Who will pay for upgrades?

The Atlanta Braves have announced they are moving to Cobb County for the 2017 season. Great news, or is it?

Five major questions have not been asked that need answers. The answers will define the quality of life for Cobb’s residents after 2017. The questions are all infrastructure-related:

1. It is startling that Gov. Nathan Deal was never consulted on this move until the very last day. State transportation planners will likely be asked to fund improvements around the site, and the governor responded: “I have no indication that I’ll be putting any infrastructure funds in my budget. I do not see this as something that the taxpayers of this state will be asked to pay for.” The state DOT already has plans, in a public-private agreement, to build new lanes along I-75 that actually bypass Cobb County. Where will the money for the infrastructure come from?

2. It has been reported that Cobb County will pay 45 percent of the proposed $672 million stadium complex cost. Where will the money for infrastructure come from?

3. Mayor Kasim Reed stated: “Because of the transportation issues, Cobb is going to have to have rail, which would be the first introduction of light rail.” Cobb Chairman Tim Lee responded: “We’re going to use bus rapid transit; it will be BRT.” The BRT proposal would cost approximately $1.1 billion, as the recent Northwest Corridor Alternatives Study recommends. Where will the $1.1 billion come from to finance this program?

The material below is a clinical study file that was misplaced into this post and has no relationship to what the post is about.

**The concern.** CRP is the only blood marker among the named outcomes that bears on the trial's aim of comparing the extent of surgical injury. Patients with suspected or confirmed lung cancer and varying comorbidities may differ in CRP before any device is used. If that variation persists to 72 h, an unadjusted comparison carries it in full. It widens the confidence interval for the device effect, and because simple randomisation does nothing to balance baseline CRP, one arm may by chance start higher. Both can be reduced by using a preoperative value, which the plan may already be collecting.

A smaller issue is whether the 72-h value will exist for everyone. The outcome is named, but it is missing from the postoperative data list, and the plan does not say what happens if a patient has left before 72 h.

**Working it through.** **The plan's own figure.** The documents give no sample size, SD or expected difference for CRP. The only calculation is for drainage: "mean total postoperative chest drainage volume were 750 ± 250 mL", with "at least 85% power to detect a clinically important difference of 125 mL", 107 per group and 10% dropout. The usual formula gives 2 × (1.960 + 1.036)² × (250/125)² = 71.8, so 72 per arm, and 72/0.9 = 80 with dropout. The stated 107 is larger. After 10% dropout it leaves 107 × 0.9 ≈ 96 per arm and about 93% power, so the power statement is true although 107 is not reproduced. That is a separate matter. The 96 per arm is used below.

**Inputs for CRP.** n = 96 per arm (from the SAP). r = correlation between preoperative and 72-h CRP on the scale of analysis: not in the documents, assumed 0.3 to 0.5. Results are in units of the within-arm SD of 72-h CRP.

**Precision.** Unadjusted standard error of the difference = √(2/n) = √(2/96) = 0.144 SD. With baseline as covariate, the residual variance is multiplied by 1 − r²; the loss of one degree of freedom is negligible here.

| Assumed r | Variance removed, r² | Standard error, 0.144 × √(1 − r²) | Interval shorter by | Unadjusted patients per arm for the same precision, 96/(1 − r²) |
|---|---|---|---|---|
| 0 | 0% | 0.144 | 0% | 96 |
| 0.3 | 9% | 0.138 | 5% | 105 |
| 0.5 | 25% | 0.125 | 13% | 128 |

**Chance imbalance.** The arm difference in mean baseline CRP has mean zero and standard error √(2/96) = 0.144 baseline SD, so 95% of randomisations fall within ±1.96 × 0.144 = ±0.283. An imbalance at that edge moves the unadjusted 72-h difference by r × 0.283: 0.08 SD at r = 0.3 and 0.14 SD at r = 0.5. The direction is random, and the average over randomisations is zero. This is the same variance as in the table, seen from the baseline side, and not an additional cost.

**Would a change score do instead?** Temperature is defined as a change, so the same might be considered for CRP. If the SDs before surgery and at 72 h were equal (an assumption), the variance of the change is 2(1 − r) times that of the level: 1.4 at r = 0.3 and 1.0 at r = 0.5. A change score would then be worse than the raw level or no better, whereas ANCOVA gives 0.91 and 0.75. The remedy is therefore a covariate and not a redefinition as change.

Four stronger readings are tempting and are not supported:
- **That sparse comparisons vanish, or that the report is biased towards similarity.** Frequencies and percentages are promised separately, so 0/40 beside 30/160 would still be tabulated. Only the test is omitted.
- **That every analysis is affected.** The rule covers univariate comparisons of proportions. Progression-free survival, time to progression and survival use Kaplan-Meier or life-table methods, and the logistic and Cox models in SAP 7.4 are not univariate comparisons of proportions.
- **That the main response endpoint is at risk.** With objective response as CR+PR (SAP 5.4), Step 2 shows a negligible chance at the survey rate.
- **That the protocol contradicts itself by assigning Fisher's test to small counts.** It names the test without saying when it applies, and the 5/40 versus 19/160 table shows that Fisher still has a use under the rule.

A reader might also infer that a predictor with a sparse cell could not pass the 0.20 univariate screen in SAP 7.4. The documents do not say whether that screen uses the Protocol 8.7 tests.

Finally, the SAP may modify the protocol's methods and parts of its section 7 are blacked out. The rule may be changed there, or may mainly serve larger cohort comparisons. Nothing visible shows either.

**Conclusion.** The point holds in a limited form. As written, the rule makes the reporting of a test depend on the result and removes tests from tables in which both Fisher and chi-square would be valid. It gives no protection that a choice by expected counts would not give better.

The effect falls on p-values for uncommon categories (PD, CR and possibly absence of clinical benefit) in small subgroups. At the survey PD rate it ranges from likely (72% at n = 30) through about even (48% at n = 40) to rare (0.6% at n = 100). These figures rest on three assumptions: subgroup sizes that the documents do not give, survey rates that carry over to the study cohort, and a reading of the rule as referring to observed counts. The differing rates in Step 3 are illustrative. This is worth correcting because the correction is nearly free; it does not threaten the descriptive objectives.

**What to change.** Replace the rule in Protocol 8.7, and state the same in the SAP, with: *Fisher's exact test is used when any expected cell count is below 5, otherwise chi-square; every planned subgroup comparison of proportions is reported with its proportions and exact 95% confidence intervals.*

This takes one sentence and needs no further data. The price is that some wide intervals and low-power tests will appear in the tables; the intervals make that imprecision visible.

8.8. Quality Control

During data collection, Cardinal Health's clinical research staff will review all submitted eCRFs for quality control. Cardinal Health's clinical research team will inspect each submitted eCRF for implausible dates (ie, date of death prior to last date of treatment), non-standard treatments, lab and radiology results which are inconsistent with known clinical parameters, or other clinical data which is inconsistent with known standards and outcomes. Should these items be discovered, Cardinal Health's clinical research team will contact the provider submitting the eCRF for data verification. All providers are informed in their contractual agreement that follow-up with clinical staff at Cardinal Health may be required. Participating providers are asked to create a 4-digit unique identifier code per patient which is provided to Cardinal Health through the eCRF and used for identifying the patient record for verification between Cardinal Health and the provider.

4. Marietta voters recently approved a $68 million project to improve the Franklin Road corridor. The city plans to demolish this area and look to the private sector for redevelopment. With the Braves coming, this site will develop as mixed use, including hotels, motels and commercial development. Has anyone determined how the new traffic will impact Cobb Parkway (U.S. 41) and I-75 between Ga. 120 and Windy Hill Road? Where will the money for infrastructure come from?

5. Once the new Braves stadium is built and the infrastructure is completed, what will be the impact on Cobb’s budget for additional public safety personnel to protect the new region, and how will the maintenance of the massive new infrastructure affect Cobb residents’ property taxes?

Do we now know why the Metro Atlanta Chamber, Cobb Chamber of Commerce, Atlanta Regional Commission, Cumberland Improvement District and Tim Lee were such strong supporters of rail from Atlanta to Cumberland Mall and Town Center in the 2012 T-SPLOST proposal? That proposal failed in Cobb County by a 61- to 39-percent vote.

How will this proposal be viewed when these questions are answered?

Bill Byrne is former chairman of the Cobb County Commission.

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Bill Byrne is former chairman of the Cobb County Commission.

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